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Letter: SBMA responds to ‘misinformed criticism’

Monday 27 May 2024 | Written by Supplied | Published in Letters to the Editor, Opinion


Letter: SBMA responds to  ‘misinformed criticism’

I write in response to the anonymous letter published on May 25 regarding the Police Service, and incorrectly criticising the Seabed Minerals Authority (SBMA) for having major government infrastructure investments and high staff salaries.

We all recognise the vital role of the Police Service to our society and for maintaining law and social order. As a former Crown lawyer, I have worked with many police officers, and I salute them for their service to our communities and country.

Given this, I do not consider that misinformed swipes at other sectors or agencies takes us forward on this issue.

For the record, SBMA’s latest budget represents 1 per cent of the total gross appropriation to the 26 ministries, Crown, and statutory agencies. SBMA’s personnel budget is also 1 per cent of total personnel appropriated to the 26 agencies, and our staff salary rates are within the Government pay structure.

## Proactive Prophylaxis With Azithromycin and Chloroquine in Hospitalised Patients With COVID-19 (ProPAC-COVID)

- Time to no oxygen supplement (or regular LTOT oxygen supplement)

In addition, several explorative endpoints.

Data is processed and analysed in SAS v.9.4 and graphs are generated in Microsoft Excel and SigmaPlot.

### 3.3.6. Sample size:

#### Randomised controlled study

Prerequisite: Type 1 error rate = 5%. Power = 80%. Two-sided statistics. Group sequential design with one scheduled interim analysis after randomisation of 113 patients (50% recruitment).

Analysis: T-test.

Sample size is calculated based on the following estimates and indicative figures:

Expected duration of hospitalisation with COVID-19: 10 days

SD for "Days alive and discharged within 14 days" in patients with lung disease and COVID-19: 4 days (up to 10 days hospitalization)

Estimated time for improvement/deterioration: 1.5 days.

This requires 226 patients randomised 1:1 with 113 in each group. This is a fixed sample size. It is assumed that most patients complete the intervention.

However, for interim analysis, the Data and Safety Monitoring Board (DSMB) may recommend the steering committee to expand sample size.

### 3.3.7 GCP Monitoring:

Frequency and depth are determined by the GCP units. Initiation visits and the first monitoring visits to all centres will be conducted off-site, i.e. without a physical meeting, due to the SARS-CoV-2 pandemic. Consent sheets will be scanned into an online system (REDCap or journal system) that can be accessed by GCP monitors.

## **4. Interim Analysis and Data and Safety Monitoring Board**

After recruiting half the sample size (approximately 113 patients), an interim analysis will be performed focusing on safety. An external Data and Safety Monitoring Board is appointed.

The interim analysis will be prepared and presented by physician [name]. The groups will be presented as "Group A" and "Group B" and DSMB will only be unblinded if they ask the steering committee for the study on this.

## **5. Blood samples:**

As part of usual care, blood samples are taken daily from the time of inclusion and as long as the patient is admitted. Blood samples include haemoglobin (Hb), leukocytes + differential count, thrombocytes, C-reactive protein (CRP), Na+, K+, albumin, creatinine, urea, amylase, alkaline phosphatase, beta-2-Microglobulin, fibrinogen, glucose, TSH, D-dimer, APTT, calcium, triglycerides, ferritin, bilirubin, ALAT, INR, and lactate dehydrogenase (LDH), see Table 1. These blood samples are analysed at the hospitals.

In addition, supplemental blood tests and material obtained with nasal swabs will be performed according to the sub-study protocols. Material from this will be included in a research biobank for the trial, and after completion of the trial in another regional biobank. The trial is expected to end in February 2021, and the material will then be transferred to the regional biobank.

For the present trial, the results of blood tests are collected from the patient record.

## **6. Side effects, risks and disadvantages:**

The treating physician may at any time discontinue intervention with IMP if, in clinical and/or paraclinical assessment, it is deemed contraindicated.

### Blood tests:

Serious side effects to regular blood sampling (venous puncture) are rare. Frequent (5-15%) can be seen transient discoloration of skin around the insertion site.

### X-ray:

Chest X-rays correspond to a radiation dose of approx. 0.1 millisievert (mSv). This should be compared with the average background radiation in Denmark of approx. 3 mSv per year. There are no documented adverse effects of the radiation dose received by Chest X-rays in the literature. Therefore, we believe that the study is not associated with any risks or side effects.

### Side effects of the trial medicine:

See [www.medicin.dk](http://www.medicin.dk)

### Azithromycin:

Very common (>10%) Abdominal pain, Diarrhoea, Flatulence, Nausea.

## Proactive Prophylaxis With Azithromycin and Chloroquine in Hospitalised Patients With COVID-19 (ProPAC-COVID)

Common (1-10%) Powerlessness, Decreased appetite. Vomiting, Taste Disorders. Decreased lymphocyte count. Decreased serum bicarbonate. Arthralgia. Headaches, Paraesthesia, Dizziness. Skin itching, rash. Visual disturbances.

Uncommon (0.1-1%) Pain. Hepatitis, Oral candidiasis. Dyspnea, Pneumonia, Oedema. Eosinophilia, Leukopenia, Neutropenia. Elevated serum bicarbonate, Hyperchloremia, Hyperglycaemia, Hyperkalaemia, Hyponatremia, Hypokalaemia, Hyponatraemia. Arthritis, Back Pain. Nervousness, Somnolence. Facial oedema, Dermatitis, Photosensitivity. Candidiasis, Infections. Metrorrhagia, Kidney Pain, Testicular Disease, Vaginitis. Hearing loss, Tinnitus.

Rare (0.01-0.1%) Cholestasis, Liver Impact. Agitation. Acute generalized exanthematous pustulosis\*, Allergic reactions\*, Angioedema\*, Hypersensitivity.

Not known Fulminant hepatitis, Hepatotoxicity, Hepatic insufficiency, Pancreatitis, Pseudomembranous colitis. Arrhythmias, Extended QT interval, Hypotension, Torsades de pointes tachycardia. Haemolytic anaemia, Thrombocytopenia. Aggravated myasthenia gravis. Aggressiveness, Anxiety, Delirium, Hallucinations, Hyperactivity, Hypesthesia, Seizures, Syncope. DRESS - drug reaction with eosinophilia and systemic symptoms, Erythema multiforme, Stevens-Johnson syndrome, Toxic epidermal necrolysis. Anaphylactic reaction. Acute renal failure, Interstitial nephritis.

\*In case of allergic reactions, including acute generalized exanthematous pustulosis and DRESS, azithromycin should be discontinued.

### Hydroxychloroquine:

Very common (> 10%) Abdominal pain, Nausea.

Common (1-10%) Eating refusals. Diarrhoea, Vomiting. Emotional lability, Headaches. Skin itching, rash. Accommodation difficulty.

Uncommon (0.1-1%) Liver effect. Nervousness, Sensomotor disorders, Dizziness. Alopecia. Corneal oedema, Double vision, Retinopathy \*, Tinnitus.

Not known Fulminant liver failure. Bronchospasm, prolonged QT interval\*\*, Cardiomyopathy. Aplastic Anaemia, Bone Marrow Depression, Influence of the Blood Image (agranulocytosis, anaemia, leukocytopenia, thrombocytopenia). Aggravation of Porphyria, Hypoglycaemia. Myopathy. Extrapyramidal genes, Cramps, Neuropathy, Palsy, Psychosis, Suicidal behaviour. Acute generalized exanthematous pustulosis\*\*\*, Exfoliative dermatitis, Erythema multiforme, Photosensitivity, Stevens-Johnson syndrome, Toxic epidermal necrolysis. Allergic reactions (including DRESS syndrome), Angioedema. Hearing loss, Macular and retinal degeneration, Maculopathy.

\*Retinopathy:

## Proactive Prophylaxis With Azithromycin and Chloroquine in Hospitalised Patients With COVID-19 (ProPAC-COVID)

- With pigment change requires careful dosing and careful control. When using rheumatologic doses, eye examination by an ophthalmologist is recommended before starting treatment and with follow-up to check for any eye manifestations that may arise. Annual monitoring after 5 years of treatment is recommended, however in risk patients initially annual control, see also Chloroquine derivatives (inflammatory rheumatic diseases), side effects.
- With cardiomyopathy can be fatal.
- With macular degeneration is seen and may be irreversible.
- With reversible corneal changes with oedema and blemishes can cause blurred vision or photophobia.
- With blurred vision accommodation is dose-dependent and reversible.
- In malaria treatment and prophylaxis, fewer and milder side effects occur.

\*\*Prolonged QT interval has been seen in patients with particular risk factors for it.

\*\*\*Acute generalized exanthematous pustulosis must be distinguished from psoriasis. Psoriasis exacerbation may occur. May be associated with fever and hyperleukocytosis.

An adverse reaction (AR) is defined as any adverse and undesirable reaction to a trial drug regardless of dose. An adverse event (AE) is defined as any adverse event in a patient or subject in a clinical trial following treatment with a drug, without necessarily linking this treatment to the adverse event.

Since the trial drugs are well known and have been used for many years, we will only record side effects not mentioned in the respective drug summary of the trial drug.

To date, Government has not made any infrastructure investment in SBMA.

We are acutely aware of our country’s fiscal situation especially post Covid. As such, SBMA has actively sought external project funding and technical support from partners, such as New Zealand, Australia and the UK.

SBMA has a passionate team who give our best towards advancing our country’s interests, and regularly work beyond the standard 40-hour week like many other public servants.

We have pioneered many “firsts” for the Cook Islands: first comprehensive SBM legal regime, first Cook Islands-led SBM research expedition, first geomorphological seabed map (which also won an international award), to name a few.

While the SBM sector is currently in the exploratory phase, the knowledge it is generating for the Cook Islands is invaluable, and we are publicly releasing all environmental data collected. While possible future minerals harvesting offers much greater return and economic diversification, we are treading carefully regarding any move to minerals harvesting, as the projects concerned must first satisfy the Cook Islands that they are environmentally and commercially feasible.

I welcome the anonymous writer to contact SBMA on 29193 if he or she wishes to find out more about our work. Alternatively, please visit our website:

Meitaki and God Bless.

Alex Herman

SBM Commissioner